At a time when many Retail FX brokers are scrambling to get a CySEC CIF license ahead of the December 31, 2020 Brexit transition deadline, a number of brokers are heading in the other direction.

Cyprus financial regulator CySEC has reported that two Retail FX and CFD brokerage houses, Hoch Capital Ltd and Rodeler Ltd, have voluntarily renounced their CySEC licenses. Hoch Capital Ltd operates the iTrader and TradeATF brands, while Rodeler Ltd operates 24option, which began (as its name implies) as a Binary Options brokerage, but later transitioned to become a “standard” FX and CFDs broker.

It appears as if 24option is continuing to operate website 24option.com as an offshore Belize incorporated entity called Richfield Capital Limited. The company displays on its website that it is an official partner of Italian football club Juventus, however they no longer appear on Juventus’ list of sponsors and partners on the Juventus website.

The iTrader.com brand seems to have been retired by Hoch’s shareholders. However the url redirects to the TradeATF website at tradeatf.com, now owned by an offshore entity also in Belize called Bayline Trading Ltd. On its website the company now notes that Global TradeATF is the Digital Sponsor of the Argentine National Soccer Team. The firm, which offers Portuguese and Spanish versions of its website in addition to English, seems to be now mainly targeting traders in South America.

The “voluntary” moves follow trouble that both brokers got into with UK regulator The FCA at the beginning of June. As Cyprus licensed financial companies both 24option and TradeATF were able to “passport” their licenses into the UK and all other EU countries, and operate offices in those locations as well as take retail clients from those jurisdictions. However The FCA banned 24option and TradeATF from the UK, as well as a number of other CySEC licensed brands, in a first-of-its-kind move against passporting brokers.

The FCA cited issues such as unauthorised celebrity endorsements on social media to entice consumers into scams involving CFDs. In addition, the regulator noted that the firms had failed to pay money owed to investors, charged customers undisclosed fees, and failed to tell them about the risks of trading CFDs.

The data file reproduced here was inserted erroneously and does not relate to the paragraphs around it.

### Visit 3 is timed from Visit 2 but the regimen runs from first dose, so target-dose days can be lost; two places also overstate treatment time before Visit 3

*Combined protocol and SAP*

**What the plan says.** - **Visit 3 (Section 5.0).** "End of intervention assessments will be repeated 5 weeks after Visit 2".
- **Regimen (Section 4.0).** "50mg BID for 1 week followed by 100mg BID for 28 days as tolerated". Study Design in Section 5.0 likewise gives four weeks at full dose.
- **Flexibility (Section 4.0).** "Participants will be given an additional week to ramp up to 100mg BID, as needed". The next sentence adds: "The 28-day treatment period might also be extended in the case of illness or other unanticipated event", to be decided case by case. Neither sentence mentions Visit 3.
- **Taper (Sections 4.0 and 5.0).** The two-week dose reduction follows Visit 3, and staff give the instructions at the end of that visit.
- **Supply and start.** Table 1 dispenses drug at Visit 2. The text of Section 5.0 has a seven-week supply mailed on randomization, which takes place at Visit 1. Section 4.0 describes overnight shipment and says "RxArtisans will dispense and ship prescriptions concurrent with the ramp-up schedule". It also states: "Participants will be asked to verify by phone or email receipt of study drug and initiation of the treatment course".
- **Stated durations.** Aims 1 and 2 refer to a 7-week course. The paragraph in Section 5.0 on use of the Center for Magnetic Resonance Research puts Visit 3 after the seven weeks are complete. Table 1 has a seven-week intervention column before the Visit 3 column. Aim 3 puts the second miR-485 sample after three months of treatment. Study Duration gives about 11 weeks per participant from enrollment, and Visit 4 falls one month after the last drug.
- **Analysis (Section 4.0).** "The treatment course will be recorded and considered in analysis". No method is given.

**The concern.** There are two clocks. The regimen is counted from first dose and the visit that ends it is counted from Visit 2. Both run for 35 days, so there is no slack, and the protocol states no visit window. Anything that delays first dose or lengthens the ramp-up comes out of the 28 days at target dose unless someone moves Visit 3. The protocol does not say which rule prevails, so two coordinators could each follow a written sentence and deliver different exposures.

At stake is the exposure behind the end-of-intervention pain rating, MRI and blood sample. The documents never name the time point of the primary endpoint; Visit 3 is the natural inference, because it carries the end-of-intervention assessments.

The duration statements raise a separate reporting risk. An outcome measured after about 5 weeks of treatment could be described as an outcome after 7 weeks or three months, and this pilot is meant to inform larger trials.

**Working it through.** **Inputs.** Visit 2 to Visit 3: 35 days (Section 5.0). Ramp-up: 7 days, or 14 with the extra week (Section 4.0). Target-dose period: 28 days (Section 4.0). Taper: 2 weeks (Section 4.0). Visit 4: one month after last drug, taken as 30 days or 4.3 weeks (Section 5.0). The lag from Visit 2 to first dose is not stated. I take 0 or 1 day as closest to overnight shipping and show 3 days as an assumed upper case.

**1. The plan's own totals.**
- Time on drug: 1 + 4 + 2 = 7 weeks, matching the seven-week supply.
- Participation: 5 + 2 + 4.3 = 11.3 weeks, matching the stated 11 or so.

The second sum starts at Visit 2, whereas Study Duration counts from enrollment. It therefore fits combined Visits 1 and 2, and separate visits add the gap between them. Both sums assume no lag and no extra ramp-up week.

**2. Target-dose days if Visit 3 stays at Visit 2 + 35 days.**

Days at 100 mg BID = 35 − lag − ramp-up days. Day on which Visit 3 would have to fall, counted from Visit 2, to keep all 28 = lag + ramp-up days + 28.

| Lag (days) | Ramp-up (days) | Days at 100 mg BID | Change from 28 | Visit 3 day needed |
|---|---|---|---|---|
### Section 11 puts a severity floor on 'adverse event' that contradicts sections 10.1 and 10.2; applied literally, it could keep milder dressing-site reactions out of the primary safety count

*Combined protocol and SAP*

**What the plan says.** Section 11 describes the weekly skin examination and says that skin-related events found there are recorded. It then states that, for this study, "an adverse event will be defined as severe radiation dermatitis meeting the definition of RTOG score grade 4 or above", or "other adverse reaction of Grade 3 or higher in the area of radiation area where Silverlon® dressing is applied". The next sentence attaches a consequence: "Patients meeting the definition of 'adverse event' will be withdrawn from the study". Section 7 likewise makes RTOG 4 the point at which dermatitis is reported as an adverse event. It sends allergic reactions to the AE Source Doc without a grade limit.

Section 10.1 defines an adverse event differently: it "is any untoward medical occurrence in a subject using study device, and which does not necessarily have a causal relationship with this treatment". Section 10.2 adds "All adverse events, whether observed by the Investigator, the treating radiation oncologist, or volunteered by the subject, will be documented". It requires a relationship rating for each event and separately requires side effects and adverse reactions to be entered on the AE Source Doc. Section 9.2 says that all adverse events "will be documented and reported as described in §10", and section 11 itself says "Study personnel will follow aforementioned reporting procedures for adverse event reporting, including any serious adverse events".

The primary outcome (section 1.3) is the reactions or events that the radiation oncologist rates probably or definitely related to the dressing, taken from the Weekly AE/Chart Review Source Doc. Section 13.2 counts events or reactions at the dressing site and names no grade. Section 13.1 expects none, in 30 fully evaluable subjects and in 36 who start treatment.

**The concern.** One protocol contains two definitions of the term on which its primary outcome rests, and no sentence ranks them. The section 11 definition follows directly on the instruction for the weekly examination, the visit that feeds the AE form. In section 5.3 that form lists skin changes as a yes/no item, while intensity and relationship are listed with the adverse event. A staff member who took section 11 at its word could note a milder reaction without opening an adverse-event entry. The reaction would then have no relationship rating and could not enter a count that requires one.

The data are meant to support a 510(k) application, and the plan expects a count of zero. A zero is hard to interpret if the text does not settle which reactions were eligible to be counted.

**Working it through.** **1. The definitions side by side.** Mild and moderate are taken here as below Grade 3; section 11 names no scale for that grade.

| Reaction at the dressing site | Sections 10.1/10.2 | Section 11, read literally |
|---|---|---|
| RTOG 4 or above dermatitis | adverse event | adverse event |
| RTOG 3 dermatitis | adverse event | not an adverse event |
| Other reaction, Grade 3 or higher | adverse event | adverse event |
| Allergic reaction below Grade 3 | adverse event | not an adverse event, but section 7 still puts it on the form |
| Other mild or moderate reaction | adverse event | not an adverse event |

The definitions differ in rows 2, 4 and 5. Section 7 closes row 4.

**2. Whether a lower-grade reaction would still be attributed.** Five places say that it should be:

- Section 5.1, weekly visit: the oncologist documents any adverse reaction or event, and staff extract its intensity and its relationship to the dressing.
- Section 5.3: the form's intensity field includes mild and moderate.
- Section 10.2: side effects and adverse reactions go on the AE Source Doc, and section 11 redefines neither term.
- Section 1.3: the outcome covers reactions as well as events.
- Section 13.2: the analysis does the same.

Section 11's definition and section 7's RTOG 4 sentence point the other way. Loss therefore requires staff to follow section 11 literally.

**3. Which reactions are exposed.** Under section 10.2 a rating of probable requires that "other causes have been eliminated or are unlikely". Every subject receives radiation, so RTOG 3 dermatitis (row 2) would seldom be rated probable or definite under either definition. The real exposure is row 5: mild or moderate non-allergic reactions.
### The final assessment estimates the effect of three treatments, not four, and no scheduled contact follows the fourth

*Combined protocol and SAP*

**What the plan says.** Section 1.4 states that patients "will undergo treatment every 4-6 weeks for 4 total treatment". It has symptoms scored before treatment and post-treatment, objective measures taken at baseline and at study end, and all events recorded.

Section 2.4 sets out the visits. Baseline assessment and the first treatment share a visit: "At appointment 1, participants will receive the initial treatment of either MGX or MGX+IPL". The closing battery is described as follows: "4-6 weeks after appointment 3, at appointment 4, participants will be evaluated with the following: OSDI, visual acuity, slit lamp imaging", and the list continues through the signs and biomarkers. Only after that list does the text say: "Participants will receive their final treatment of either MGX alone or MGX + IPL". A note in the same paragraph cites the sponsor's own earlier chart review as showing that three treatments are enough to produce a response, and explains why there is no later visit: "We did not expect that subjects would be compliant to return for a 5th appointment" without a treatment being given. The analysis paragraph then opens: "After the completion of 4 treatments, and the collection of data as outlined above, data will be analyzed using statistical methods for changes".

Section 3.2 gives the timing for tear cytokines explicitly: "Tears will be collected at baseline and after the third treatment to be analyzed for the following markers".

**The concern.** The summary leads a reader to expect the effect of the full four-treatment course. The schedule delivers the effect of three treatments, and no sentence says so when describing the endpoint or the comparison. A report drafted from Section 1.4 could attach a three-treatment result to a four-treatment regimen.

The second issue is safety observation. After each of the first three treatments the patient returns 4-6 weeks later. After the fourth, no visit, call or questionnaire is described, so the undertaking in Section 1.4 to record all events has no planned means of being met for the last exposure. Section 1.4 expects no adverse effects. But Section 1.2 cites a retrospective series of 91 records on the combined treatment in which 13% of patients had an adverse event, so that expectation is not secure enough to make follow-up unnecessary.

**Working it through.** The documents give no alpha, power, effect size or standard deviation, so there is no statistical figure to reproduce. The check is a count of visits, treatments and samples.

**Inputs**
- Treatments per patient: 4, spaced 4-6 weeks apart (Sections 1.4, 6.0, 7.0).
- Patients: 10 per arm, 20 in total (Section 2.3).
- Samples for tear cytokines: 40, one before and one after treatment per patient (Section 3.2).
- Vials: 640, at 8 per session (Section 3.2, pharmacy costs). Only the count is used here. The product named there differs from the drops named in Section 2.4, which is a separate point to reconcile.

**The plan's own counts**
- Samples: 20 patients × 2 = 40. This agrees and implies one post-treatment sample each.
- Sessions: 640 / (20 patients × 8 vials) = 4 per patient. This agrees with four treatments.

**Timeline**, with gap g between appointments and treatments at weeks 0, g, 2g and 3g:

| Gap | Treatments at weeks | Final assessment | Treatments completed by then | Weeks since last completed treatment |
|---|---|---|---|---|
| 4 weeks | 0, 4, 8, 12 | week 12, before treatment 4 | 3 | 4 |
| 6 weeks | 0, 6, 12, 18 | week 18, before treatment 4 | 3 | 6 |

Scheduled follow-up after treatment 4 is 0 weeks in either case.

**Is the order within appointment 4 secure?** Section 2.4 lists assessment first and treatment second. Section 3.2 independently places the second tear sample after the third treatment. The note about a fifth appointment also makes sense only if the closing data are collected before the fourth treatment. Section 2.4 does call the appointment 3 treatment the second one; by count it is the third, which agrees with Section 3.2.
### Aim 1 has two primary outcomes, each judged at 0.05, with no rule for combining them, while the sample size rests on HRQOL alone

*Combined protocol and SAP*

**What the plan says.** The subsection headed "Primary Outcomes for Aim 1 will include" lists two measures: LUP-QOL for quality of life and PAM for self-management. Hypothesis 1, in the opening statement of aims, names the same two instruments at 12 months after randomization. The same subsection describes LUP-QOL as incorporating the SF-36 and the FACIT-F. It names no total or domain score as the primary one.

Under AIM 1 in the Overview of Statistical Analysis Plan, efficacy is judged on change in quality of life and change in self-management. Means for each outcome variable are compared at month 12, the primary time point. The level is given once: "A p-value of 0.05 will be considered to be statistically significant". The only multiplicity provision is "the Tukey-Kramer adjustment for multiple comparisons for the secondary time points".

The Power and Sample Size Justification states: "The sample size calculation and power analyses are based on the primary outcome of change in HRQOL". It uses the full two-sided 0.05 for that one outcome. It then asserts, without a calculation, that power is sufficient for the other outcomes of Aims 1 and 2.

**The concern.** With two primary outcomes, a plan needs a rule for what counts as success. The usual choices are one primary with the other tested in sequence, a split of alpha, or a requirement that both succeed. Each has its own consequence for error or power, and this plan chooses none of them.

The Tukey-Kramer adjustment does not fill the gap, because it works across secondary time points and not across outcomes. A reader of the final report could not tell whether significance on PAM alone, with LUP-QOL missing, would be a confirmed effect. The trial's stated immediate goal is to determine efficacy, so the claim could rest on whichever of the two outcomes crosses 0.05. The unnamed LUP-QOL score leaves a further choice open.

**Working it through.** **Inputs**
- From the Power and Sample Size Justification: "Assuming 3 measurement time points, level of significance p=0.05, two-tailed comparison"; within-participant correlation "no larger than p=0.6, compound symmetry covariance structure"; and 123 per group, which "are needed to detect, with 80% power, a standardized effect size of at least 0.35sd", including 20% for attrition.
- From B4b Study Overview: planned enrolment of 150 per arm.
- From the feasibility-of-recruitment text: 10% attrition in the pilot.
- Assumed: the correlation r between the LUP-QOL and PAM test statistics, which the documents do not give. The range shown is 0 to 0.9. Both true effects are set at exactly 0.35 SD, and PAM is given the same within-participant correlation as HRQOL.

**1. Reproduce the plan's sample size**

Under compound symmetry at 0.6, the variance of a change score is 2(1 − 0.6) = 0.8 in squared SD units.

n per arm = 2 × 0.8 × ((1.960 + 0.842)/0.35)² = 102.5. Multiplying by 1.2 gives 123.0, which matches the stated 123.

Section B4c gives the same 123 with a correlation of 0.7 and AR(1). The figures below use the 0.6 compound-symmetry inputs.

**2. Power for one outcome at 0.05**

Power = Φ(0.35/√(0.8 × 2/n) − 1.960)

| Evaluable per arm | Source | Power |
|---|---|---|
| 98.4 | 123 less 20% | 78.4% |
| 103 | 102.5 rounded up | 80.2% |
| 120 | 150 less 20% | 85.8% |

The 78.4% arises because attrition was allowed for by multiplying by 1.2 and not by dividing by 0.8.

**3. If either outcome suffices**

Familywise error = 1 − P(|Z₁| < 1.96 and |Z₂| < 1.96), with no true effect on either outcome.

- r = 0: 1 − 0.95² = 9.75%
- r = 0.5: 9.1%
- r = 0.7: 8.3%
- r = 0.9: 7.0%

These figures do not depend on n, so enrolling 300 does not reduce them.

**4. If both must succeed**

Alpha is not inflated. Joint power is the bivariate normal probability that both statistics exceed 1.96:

The CySEC notes regarding both Rodeler and Hoch Capital follow.


22 July 2020

CYSEC Decision

Announcement date: 22.07.2020; CySEC Decision date: 06.07.2020

Regarding: Rodeler Ltd

Legislation: The Investment Services and Activities and Regulated Markets Law

Subject: Approval of the timeframe of implementation of actions for the express renunciation of a CIF authorisation

The Cyprus Securities and Exchange Commission (‘CySEC’) wishes to inform the public that Rodeler Ltd (‘the Company’), with Number 207/13, had notified CySEC of its decision to expressly renounce its Cyprus Investment Firm (CIF) authorisation and, at its meeting on 6th July 2020, CySEC has approved, pursuant to article 4(4) of Directive DI87-05 for The Withdrawal and Suspension of Authorisation (‘the Directive’), the Company’s proposed timeframe of implementation of actions as provided in article 4(3) of the Directive.

It is noted that all actions of article 4(3) of the Directive should be implemented by the Company prior to CySEC revoking its authorisation.


22 July 2020

CYSEC Decision

Announcement date: 22.07.2020; CySEC Decision date: 06.07.2020

Regarding: Hoch Capital Ltd

Legislation: The Investment Services and Activities and Regulated Markets Law

Subject: Approval of the timeframe of implementation of actions for the express renunciation of a CIF authorisation

The Cyprus Securities and Exchange Commission (‘CySEC’) wishes to inform the public that Hoch Capital Ltd (‘the Company’), with Number 198/13, had notified CySEC of its decision to expressly renounce its Cyprus Investment Firm (CIF) authorisation and, at its meeting on 6th July 2020, CySEC has approved, pursuant to article 4(4) of Directive DI87-05 for The Withdrawal and Suspension of Authorisation (‘the Directive’), the Company’s proposed timeframe of implementation of actions as provided in article 4(3) of the Directive.

It is noted that all actions of article 4(3) of the Directive should be implemented by the Company prior to CySEC revoking its authorisation.